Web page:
So in addition to your standing army, you had, I believe the estimate was somewhere in the neighborhood of 400,000 people that had gone through the system since 2014 and had some sort of combat experience or at least training in the, in the combat environment. So that's a great reserve and I think that was underestimated.

You can look at Taiwan's national service very similarly. Although they have not had to actually, you know, you know, engage. There is a notion of national service duty that you don't see in some other countries that have conscription, \ forces. In fact, Russia being one of them.

Olga Torres: I also wonder whether, you know, I don't think Putin is a young guy, right? He's what 70 something.

Donald Pearce: Gosh, you know, again, that’s an easy question.

Olga Torres: We need to find out but he’s pretty high up. There’s a little bit of disconnect in his world and the younger generations. Right. Cause we are all about this movements and just society and social media and sharing information. Like I remember.

Donald Pearce: I'm gonna, I'm gonna, I'm gonna stop you there because I don't think that's because he's old. I think that's because he's insulated.

Olga Torres: Yeah, that, that, that too.

Donald Pearce: Because he has surrounded himself with a trusted, a small trusted circle and that trusted circle is so afraid of him that they will not tell him the truth. So regardless of, you know, he he's, he may be many things, but I don't think he's stupid. And I think what has happened is he has, as a colleague of mine, used to say, don't believe your own press releases. Not only does he believe in his own press releases, he's writing them himself.

Olga Torres: Right.

Donald Pearce: And you know, as long as he is in charge, I don't think you're going, he, I don't think he is going to know the truth. And even if someone were brave enough to tell him he wouldn’t believe him.

Olga Torres: Yeah. Yeah. Well, I just remember, you know, talking to my, my nanny and my other younger much, you know, very young and they're like, who, who takes countries like that anymore? It sounds like from the, you know, something you were reading the history books, like not something you do now in 2022 people did tick-tock videos instead, you know.

Donald Pearce: You know, I had this conversation in 2014 with a good friend of mine who, I'm going to say had a let's say a different opinion of Vladimir Putin and the Russian Federation than I did. And, you know, his opinion was that this was, you know, this would have been normal in any time in this century. And I said, I added, well, hold up. I said, when was the last time this something like this happened? And you had to go back into, you know, the, the, the, the, the, the post-World war II scenarios where you had a, you know, where you had either, you know, the Stalinist ambitions or you had you know, you could even go back, you know, go, you could, you could say that Korea is an excellent example of this, where you have, you know army versus army, you know, the, you know. Vietnam, you know, slightly different, but still, we're not talking about something that happens in the information age anymore. And I always thought we had that peace dividend of this interconnected world and you know, globalist, y’know tendencies for trade, that was supposed to make everything more peaceful and more stable. And then the bottom dropped out on globalism.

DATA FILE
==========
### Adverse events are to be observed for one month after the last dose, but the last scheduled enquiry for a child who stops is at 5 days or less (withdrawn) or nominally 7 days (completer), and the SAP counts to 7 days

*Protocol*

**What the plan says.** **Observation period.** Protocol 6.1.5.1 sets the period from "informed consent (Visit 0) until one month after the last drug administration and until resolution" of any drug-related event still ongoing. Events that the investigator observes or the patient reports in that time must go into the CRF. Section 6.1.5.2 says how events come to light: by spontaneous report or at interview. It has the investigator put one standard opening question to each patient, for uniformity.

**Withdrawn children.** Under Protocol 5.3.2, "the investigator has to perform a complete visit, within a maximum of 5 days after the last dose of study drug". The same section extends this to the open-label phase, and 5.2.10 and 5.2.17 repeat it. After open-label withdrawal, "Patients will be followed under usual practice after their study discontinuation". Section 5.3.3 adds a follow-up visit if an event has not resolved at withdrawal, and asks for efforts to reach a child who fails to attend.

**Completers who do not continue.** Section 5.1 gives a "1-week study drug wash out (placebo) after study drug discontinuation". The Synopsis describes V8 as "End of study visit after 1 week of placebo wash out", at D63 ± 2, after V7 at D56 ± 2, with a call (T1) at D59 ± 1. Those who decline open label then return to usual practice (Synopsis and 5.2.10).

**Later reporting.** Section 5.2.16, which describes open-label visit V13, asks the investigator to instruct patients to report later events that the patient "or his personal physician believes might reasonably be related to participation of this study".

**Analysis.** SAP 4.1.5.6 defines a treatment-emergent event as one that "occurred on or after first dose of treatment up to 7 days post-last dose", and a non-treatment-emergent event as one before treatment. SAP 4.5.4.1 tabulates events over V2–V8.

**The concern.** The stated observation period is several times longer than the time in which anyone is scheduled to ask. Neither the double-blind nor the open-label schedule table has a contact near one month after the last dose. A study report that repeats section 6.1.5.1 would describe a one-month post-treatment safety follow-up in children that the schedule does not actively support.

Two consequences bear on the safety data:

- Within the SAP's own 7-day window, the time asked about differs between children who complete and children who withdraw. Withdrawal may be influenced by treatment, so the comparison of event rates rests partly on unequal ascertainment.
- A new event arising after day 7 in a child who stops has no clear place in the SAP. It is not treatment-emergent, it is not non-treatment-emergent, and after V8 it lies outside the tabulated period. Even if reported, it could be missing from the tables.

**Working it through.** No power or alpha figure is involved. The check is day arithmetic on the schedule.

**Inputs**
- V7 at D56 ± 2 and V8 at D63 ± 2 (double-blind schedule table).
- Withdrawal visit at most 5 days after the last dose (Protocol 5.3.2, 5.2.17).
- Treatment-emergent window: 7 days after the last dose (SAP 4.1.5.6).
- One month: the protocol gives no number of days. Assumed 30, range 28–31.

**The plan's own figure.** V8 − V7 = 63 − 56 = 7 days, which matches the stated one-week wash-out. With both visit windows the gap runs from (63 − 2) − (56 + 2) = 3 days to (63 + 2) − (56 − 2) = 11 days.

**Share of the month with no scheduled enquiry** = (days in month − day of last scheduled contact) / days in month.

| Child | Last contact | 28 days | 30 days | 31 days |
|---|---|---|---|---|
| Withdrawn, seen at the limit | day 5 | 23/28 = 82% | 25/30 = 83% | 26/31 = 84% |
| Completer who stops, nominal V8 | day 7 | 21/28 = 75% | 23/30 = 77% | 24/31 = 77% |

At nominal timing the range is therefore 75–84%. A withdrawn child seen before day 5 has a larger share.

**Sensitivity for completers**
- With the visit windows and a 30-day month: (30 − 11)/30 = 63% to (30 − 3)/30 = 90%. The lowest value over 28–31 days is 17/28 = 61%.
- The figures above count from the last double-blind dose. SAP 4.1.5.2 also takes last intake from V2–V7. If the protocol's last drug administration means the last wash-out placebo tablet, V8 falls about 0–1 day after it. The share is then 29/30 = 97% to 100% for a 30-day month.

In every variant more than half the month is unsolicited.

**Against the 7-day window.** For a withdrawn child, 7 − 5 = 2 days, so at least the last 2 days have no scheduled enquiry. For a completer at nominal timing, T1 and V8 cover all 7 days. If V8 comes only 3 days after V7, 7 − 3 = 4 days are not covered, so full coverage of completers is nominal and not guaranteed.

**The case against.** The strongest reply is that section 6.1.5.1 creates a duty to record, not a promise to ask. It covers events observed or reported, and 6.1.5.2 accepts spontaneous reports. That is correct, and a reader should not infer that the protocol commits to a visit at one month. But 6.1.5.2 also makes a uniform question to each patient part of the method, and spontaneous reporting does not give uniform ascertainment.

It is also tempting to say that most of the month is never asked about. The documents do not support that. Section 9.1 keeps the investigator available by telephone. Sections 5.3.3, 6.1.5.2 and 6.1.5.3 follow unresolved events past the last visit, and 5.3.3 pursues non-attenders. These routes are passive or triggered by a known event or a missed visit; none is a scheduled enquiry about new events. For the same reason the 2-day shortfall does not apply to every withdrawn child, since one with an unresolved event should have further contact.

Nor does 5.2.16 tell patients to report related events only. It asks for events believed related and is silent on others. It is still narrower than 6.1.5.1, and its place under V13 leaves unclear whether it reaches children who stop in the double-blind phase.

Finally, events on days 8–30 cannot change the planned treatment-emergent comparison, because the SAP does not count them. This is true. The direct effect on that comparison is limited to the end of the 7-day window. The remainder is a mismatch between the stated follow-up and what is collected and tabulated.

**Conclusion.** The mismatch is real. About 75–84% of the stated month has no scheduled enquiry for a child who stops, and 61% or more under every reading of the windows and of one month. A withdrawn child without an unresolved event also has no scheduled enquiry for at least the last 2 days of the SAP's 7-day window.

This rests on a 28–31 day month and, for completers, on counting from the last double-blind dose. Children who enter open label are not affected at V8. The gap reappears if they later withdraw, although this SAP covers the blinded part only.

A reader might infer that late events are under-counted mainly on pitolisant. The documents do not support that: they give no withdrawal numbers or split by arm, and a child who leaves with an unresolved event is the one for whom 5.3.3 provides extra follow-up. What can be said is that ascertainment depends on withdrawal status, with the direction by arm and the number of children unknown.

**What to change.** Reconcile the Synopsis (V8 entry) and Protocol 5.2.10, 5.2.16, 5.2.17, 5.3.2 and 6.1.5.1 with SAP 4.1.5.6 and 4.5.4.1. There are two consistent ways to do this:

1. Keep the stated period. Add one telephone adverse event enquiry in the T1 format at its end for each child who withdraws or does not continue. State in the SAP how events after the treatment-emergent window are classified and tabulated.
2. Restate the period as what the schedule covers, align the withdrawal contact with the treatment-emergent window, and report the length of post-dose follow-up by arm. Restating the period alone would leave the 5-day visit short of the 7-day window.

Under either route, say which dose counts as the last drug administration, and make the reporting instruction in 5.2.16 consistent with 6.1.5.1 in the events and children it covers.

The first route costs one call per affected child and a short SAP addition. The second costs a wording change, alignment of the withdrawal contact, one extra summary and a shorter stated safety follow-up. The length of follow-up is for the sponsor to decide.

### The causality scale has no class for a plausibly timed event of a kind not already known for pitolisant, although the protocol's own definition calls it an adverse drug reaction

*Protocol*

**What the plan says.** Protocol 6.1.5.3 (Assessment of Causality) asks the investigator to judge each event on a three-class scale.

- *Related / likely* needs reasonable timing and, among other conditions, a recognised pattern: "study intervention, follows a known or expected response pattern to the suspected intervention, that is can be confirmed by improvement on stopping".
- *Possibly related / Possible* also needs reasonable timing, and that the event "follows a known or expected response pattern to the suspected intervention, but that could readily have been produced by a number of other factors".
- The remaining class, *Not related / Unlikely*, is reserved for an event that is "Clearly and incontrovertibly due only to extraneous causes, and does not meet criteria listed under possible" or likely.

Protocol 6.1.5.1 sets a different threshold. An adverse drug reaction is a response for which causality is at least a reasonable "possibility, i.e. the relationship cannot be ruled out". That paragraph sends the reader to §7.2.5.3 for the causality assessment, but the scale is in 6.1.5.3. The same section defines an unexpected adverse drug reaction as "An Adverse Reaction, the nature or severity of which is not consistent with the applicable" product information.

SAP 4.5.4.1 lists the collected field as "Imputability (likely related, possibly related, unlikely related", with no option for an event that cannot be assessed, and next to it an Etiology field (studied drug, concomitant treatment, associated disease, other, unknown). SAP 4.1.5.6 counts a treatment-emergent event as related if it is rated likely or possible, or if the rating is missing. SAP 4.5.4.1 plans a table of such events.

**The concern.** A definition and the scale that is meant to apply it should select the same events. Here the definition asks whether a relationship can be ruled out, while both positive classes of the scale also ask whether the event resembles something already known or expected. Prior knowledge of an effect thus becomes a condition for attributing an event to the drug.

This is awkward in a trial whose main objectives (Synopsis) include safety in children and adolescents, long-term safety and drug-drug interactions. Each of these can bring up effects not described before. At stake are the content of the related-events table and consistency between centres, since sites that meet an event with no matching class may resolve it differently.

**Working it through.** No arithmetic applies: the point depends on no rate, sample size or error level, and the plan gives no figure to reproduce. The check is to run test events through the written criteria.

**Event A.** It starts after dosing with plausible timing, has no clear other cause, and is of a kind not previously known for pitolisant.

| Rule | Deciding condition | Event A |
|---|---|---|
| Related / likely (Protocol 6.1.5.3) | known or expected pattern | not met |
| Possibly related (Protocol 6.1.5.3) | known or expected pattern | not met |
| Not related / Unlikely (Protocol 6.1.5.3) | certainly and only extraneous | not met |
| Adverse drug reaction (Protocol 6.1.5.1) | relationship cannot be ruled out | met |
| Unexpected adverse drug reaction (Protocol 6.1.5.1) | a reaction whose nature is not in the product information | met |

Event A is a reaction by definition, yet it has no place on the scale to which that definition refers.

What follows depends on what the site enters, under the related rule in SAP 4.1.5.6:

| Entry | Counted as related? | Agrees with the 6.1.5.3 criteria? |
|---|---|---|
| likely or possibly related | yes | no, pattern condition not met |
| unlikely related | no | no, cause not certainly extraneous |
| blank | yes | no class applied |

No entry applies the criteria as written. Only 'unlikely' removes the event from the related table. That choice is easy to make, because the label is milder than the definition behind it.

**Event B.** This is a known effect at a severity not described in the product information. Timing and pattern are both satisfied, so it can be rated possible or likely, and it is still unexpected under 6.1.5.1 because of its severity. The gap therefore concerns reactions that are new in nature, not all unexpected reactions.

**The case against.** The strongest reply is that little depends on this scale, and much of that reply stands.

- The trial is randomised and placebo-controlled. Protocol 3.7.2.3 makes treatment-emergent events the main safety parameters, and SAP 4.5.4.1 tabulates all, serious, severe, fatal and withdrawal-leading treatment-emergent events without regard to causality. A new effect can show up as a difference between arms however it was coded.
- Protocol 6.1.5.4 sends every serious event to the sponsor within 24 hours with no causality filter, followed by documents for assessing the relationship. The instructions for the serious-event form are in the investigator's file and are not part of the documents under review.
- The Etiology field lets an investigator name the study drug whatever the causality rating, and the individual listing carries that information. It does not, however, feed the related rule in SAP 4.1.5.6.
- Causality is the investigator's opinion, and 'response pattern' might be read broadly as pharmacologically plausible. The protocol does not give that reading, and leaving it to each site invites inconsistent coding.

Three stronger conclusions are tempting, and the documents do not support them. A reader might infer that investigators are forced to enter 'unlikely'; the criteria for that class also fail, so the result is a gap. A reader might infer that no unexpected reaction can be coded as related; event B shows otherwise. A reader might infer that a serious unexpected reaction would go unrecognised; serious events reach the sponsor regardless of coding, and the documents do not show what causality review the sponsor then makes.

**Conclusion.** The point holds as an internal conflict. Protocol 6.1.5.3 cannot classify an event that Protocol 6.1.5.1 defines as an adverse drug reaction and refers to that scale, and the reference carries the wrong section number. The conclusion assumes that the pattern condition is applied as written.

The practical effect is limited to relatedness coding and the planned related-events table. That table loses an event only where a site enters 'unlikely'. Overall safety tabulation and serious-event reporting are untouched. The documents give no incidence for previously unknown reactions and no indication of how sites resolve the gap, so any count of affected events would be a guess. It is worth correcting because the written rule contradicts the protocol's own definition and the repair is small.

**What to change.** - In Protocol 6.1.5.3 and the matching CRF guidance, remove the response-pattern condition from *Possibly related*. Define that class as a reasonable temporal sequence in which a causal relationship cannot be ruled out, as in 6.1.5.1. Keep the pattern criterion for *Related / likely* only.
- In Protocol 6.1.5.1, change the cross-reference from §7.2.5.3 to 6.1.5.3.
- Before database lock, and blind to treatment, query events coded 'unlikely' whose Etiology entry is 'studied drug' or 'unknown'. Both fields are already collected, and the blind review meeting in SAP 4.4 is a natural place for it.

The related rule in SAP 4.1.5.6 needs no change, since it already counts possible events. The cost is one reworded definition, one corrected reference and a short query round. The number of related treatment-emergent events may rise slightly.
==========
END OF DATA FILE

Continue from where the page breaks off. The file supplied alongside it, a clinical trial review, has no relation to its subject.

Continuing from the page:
Olga Torres: Right.

Donald Pearce: The supply chain issues that we have make it look like a bad idea all of a sudden. The nationalism in certain countries, ours included probably tainting that globalist view even further. And no one was prepared for this. The only folks who I can't say I saw this coming, I had. I had it as a 50, 50 coin flip as to whether or not Vladimir Putin would pull the trigger. But my, I changed that to 60, 40 the week before, because it just looked like there was no other reason for them to be doing what they were doing. And I feel like it was that moment that I mourned the death of globalization cause I don't think we'll ever go back to that. I think what we're going to see your export controls related. We're going to move from multilateral regimes to plurilateral agreements. We're not going to have the, the NOM and we'll, COCOM come back for, you know, I'm dating myself now. COCOM was the coordinating committee basically of Western nations, trying to decide what export controls to put on, to keep stuff from going to Eastern Europe and the Soviet Union. And, you know, are we going to see something like that again, where suddenly we go from this broader non-proliferation, you know, counter terrorism, setting of, we just want to make sure that the, the nukes and the missiles and the military weapons that could be used by Al-Qaeda, don't get into the wrong hands. Right?

Back to the state specific export controls that we saw under the days of the Soviet union. And if this thing protracts, which all evidence says, the Russians are not going to pull out of Ukraine anytime soon. We may be faced with going back to the future.

Olga Torres: Yeah, well, very interesting. Thank you so much, Don, for joining us today and our listeners for tuning in we'll bring you more of the Torres Talks Trade very soon. Thank you.

Donald Pearce: Thank you so much.